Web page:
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In ancient lays, their only type of historical tradition, they celebrate Tuisto, a god brought forth from the earth. They attribute to him a son, Mannus, the source and founder of their people, and to Mannus three sons, from whose names those nearest the Ocean are called Ingvaeones, those in the middle Herminones, and the rest Istvaeones. Some people, inasmuch as antiquity gives free rein to speculation, maintain that there were more sons born from the god and hence more tribal designations—Marsi, Gambrivii, Suebi, and Vandilii—and that those names are genuine and ancient. (Germania, chapter 2)
Mannus again became popular in literature in the 16th century, after works published by Annius de Viterbo and Johannes Aventinus purported to list him as a primeval king over Germany and Sarmatia.
In the 19th century, F. Nork wrote that the names of the three sons of Mannus can be extrapolated as Ingui, Irmin, and Istaev or Iscio. A few scholars like Ralph T. H. Griffith have expressed a connection between Mannus and the names of other ancient founder-kings, such as Minos of Greek mythology, and Manu of Hindu tradition.
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- The Phonology/paraphonology Interface and the Sounds of German Across Time, p.64, Irmengard Rauch, Peter Lang, 2008
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- Mitra-Varuna: An Essay on Two Indo-European Representations, p. 87, by Georges Dumézil, Zone, 1988, "An Essay on Two Indo-European Representations Georges Dumézil. the Sanskrit Manu (both the name and the common noun for "man"), has given, in particular, the Germanic Mannus (-nn- from *-nw- regularly), mythical ancestor of the Germans."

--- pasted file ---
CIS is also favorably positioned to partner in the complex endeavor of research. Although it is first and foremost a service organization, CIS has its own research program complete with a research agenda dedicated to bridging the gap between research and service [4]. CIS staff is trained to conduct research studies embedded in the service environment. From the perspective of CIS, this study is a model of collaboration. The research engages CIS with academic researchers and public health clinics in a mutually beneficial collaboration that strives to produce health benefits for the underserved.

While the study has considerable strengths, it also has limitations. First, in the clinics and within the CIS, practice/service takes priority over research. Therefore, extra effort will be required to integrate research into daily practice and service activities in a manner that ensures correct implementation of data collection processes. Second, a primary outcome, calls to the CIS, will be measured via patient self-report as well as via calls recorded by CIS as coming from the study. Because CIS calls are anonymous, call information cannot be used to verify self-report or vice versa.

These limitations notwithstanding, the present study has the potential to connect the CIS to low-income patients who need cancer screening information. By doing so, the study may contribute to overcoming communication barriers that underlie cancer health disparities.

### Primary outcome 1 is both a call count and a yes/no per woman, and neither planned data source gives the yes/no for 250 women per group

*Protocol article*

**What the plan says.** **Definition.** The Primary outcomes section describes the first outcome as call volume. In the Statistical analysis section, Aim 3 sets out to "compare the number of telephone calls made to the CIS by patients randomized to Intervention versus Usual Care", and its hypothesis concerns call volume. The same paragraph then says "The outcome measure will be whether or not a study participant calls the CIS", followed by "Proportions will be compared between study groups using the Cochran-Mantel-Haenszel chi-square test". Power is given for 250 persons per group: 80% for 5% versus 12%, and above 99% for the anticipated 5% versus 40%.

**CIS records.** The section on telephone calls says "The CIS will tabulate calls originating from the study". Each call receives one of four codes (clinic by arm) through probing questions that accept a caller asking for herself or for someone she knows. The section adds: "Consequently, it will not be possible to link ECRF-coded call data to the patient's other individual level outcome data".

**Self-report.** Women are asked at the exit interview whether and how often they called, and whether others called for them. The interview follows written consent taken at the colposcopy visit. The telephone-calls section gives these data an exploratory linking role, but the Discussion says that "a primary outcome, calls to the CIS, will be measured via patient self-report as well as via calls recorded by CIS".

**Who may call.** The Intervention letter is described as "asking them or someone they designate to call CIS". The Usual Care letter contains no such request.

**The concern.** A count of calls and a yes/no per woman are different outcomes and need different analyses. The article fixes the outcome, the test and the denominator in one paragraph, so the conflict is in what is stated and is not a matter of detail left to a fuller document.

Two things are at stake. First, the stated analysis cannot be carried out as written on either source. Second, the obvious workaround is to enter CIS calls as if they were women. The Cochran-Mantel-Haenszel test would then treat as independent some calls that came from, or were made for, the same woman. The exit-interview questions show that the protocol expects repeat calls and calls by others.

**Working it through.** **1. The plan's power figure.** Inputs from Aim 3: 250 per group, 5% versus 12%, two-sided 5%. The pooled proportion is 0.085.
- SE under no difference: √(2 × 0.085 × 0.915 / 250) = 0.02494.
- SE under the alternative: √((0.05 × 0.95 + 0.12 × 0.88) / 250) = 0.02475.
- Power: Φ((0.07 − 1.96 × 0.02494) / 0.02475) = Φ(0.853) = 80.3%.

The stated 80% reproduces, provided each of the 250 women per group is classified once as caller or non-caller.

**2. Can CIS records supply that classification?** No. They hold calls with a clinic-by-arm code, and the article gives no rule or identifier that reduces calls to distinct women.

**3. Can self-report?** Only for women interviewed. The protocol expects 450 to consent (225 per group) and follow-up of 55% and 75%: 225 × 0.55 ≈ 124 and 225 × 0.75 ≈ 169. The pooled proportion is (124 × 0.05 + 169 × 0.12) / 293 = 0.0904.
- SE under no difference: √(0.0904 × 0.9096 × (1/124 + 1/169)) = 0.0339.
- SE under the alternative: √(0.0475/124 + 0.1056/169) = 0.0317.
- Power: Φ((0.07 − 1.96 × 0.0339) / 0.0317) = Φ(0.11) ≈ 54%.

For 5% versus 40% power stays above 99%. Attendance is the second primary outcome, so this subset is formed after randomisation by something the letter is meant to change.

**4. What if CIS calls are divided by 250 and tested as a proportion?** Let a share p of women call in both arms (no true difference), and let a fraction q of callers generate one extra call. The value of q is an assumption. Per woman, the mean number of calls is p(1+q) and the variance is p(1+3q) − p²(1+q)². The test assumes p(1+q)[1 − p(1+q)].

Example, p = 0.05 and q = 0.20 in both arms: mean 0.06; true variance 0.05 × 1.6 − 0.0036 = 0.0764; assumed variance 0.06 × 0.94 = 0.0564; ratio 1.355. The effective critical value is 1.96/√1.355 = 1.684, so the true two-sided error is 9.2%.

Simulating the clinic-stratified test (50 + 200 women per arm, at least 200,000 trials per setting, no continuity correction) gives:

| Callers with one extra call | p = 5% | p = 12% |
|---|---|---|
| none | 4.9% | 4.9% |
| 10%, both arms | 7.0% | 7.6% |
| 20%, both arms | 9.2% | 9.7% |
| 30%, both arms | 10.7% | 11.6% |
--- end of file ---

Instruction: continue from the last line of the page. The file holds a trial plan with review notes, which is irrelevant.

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- William J. Jones, 1999, "Perceptions in the Place of German in the Family of Languages" in Images of Language: Six Essays on German Attitudes, p9 ff.
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- "A Classical Dictionary of India: Illustrative of the Mythology, Philosophy, Literature, Antiquities, Arts, Manners, Customs &c. of the Hindus", p. 383, by John Garrett, Higginbotham and Company (1873)
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